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Culture / Oct 2019

Trend: The Super Experience

“Super Experiences should take people out of their comfort zone and subvert social structures or hierarchies”

Dr. Nelly Ben Hayoun, BHN Studios.

 

There’s no question that even the most enthusiastic employee can find the 9-5 working week dull, boring and repetitive. Regardless of one’s career, no-one is inured to elements of the daily grind – those moments in the office where time seems to stand still and the evenings entertainments seem impossibly distant. Imagine then, if your workplace had the capacity to intuit these minutes of ennui and then provide you with original, intriguing experiences to keep your mind engaged and alive.

Enter Super Experiences, a synergistic blend of technology, design and biophilia that promises to create a more exciting and compelling workspace, discourage cognitive burnout and ensure a future-proof workforce. To some, a workspace that offers a sense of frisson and perpetual engagement sounds like a misnomer, but there’s plenty of research and data to support the fiscal and human resource benefits to a connected, neurologically diverse and dynamic workplace culture (check out our February topic The Future Workplace).

Earlier this year Mirvac and WORKTECH Academy provided a report on Super Experiences, outlining the way they can optimize the modern workspace and how best to activate them. Paul Edwards, Mirvac’s General Manager of Workplace Experiences, and one of our Insight experts for this month’s Innovate panel, is one of the driving forces behind Mirvac’s focus on Super Experiences. In order to peel the onion on what’s set to become an enduring business buzzword, we must ask what actually are Super Experiences? Put simply, the term refers to moments of curiosity, intrigue and empathy that are embedded within the workday and deployed by both physical and digital tools. In a broader sense, such developments are evidence that today’s workspace – much like the employees – must remain in a state of perpetual innovation.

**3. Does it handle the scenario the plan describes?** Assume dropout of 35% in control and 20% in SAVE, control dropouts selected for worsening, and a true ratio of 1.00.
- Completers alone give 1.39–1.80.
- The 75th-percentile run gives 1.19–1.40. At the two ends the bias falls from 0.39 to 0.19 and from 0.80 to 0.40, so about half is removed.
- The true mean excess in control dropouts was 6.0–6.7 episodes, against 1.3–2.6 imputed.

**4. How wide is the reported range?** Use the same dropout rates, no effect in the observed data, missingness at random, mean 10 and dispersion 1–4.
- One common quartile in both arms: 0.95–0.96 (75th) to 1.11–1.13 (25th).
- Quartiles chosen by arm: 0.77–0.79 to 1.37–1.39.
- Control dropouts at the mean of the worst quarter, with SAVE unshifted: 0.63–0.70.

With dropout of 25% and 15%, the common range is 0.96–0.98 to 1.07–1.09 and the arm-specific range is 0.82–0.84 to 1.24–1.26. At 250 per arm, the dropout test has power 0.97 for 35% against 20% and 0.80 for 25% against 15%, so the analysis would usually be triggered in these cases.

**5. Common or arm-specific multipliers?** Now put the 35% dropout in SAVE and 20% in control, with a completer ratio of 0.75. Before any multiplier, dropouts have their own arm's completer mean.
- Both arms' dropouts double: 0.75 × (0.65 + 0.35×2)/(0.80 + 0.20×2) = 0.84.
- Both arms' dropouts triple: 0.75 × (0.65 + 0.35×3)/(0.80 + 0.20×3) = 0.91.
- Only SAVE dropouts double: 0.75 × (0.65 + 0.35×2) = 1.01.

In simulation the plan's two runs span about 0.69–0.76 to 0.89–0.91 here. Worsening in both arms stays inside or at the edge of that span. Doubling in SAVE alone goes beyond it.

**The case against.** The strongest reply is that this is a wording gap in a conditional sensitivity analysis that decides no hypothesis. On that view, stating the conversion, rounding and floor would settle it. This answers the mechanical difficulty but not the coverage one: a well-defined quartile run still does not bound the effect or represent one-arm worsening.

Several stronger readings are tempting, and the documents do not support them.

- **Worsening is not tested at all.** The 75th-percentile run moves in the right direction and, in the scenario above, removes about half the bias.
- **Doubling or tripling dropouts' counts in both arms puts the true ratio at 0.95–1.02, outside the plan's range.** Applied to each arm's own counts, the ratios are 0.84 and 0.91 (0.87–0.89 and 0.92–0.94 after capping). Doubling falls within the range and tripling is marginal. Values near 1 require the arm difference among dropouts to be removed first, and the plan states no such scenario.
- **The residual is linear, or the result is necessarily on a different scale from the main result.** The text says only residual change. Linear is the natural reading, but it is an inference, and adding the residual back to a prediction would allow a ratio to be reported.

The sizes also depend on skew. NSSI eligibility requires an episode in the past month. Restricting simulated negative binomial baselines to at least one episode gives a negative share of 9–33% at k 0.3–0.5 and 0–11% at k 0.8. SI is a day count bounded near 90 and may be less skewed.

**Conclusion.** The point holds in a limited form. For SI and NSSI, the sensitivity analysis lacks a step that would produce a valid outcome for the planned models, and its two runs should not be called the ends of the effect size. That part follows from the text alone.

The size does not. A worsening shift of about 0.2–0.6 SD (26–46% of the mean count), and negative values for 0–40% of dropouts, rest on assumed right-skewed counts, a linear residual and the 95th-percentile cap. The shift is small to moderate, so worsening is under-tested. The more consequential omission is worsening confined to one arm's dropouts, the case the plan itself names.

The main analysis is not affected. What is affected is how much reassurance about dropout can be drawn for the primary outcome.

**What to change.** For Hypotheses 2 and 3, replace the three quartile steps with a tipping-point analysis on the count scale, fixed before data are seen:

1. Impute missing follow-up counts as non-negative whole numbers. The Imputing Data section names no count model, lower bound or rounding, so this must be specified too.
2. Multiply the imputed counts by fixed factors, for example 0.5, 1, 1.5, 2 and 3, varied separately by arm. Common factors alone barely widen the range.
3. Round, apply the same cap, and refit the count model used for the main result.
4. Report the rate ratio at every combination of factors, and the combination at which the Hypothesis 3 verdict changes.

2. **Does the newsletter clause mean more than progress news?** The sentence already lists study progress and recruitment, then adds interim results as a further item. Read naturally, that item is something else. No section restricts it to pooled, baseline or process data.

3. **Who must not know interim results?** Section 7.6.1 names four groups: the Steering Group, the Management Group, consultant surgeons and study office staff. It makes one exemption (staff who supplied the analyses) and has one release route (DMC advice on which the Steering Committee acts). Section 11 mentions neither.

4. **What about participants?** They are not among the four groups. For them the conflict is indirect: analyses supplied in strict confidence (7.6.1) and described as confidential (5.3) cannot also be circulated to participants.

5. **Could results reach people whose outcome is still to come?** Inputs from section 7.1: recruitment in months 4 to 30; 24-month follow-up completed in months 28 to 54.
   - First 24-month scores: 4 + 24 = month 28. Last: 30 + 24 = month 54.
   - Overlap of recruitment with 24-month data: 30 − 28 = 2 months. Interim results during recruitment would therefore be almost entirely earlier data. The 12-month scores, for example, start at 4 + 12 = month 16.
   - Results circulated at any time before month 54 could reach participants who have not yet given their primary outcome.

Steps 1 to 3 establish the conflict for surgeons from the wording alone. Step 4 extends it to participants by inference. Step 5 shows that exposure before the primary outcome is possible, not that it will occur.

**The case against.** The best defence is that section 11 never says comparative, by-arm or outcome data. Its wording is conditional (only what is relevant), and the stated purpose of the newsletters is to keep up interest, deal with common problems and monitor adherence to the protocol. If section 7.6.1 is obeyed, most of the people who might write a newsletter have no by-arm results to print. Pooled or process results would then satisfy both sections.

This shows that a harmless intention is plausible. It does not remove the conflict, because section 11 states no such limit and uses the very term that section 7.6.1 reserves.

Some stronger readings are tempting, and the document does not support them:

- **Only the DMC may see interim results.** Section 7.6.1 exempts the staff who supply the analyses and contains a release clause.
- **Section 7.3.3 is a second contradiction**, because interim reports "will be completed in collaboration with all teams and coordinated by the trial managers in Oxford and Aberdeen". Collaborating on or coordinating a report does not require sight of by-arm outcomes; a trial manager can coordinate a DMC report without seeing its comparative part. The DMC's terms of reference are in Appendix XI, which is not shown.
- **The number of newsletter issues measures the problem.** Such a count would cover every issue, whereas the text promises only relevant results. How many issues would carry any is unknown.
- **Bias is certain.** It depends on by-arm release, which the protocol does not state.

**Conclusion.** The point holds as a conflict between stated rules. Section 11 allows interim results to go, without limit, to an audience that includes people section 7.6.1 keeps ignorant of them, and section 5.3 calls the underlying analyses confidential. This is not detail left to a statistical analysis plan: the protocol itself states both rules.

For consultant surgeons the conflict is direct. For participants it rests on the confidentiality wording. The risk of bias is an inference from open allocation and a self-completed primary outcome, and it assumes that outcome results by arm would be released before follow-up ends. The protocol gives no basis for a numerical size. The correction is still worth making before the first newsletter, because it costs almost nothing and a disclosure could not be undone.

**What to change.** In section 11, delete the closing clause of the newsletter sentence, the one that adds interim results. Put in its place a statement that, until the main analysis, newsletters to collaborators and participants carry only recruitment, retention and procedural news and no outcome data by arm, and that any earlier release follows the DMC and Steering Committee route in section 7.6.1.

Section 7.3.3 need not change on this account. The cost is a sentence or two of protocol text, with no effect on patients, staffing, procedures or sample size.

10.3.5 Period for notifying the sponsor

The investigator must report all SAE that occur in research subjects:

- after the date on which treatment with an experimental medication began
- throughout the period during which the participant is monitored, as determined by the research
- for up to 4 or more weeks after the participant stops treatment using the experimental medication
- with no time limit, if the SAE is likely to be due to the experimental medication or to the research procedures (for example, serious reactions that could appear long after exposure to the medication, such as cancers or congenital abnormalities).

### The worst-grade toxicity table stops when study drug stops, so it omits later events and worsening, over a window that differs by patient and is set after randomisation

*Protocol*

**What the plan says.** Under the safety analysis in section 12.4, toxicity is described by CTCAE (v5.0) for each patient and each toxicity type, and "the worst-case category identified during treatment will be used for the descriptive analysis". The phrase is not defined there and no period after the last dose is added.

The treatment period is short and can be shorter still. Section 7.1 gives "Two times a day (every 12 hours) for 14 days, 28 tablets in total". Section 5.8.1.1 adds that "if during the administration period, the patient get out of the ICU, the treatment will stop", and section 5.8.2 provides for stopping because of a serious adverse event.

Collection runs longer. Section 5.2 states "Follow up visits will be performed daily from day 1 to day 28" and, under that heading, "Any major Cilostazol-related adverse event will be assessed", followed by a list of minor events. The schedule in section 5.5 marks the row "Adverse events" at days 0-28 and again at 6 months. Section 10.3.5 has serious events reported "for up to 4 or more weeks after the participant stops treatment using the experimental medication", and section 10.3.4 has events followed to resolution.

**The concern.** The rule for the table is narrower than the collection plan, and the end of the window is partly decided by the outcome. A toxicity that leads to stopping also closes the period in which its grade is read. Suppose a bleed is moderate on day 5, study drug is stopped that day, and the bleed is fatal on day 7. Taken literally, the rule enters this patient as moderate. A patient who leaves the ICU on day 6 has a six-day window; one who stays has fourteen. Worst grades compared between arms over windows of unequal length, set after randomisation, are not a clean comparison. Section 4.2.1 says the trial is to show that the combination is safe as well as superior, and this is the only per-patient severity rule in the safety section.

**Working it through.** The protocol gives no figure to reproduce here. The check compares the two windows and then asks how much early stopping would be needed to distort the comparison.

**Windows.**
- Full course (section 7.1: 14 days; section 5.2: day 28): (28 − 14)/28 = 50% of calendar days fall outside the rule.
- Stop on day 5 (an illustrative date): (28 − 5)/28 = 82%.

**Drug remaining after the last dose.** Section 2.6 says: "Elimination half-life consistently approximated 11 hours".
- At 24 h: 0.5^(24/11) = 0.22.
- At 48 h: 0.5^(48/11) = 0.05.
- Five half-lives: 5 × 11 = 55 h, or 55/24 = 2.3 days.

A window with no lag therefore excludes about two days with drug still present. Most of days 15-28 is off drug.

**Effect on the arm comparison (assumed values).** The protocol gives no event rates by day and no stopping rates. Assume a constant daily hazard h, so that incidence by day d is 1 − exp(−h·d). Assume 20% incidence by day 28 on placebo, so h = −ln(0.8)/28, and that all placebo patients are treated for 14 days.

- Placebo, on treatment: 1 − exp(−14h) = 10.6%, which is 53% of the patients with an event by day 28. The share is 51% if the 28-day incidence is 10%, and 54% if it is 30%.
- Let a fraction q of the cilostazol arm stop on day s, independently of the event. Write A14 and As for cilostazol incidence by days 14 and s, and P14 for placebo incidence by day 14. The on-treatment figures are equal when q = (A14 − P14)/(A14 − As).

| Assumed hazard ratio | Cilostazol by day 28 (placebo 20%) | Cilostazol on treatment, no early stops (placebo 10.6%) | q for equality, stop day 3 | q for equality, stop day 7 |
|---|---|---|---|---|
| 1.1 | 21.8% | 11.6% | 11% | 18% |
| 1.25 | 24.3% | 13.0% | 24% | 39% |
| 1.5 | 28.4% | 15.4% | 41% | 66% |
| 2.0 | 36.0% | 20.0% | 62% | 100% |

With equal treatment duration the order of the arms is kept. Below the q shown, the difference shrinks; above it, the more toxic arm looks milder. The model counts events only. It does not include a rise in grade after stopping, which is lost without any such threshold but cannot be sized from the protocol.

Here are our favorite super experiences and key takeaways from the report:

 

Why Super Experiences?

In May, we looked at the War for Talentand how the future of organizations’ success depends on how well they attract, develop and retain talented employees.  Super Experiences are able to play an essential part in the War for Talent because they’re a huge draw card for prospective employees. But Super Experiences don’t just keep your staff absorbed, they’re actually proven to make the quality of work better too. In the words of Google, considered an exemplar of innovative workplace culture “[we are not] a conventional company. We do not intend to become one.”

  

The Three Types of Super Experience:

1. Awe Inspiring Experiences

According to studies, employees are more creative, curious and susceptible to processing information when they are confronted with objects and spaces that inspire a sense of awe. Countless workplace studies have confirmed that a well-designed, employee centric office space with natural light and generous amenities translates to profitability and employee retention. So how do you give your employees jaw dropping experiences that arouse fascination every day?